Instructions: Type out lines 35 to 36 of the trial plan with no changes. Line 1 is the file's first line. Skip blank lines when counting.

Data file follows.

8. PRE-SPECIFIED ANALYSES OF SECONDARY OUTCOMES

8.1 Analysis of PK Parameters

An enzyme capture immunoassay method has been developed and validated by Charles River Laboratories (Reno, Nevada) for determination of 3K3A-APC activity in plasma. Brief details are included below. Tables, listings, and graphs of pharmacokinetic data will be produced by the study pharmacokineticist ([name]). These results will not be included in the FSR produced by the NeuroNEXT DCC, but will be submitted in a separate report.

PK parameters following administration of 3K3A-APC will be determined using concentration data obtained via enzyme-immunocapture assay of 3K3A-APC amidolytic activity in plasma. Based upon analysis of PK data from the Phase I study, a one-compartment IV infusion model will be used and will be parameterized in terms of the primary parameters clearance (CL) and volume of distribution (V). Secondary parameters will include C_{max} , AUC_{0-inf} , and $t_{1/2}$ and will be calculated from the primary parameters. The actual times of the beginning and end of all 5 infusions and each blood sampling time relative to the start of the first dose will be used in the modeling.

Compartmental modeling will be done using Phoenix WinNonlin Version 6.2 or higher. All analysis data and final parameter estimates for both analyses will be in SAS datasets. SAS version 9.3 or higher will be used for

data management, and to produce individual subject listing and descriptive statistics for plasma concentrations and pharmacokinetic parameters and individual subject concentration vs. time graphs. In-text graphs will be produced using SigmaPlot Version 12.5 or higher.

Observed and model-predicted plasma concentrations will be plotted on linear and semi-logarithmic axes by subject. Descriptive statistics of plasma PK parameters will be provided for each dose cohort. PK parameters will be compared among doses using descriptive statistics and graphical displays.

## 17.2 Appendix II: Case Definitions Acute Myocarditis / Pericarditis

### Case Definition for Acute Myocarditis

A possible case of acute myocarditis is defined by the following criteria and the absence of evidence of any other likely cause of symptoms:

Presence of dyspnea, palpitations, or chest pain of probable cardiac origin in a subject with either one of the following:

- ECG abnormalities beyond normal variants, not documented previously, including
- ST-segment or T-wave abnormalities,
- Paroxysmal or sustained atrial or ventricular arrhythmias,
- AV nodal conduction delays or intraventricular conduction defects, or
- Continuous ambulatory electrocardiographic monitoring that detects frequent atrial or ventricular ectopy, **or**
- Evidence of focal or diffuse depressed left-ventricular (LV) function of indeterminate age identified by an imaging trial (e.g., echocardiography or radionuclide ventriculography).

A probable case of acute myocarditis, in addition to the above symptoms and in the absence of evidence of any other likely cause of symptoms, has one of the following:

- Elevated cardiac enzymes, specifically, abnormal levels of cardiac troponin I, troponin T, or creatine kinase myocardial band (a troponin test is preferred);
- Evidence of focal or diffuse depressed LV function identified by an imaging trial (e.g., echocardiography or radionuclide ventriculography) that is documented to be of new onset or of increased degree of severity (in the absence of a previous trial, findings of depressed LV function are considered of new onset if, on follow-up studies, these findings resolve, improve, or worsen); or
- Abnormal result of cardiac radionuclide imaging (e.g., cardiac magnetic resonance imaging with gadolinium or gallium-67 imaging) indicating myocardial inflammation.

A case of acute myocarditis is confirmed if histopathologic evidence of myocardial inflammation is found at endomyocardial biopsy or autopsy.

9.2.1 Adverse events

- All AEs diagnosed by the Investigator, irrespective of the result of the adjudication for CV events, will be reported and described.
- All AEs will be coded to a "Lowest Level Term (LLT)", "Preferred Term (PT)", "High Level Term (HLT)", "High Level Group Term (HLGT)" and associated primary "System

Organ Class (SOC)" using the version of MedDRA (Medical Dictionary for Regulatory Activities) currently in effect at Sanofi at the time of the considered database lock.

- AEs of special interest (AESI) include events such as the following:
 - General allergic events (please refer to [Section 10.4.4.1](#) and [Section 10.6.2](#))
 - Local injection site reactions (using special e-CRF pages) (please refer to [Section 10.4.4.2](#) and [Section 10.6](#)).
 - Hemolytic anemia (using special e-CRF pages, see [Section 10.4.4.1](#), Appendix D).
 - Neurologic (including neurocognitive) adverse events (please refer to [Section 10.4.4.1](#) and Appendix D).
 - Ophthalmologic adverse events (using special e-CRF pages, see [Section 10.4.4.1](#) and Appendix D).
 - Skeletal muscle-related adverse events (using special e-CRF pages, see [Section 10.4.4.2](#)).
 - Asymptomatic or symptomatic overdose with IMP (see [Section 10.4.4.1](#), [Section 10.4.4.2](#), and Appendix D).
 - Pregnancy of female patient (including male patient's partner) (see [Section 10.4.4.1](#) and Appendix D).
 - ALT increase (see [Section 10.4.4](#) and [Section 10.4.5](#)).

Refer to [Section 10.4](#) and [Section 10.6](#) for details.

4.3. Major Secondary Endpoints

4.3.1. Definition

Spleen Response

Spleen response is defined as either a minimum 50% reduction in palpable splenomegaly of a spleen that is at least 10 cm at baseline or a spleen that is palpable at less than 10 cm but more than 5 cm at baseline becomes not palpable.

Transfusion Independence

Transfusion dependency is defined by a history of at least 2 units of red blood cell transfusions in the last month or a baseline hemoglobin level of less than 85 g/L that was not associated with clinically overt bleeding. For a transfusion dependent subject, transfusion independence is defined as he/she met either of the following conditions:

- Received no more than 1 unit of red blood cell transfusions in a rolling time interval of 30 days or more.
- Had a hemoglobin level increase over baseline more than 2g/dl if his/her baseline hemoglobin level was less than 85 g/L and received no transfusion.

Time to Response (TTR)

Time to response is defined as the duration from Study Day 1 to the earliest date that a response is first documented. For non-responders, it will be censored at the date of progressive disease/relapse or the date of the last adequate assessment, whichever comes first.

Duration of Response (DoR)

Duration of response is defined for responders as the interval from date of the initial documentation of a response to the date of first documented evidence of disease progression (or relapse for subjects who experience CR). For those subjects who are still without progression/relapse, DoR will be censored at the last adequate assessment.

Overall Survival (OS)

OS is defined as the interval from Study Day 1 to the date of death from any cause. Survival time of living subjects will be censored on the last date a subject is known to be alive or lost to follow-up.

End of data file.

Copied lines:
 - Pregnancy of female patient (including male patient's partner) (see [Section 10.4.4.1](#) and Appendix D).
 - ALT increase (see [Section 10.4.4](#) and [Section 10.4.5](#)).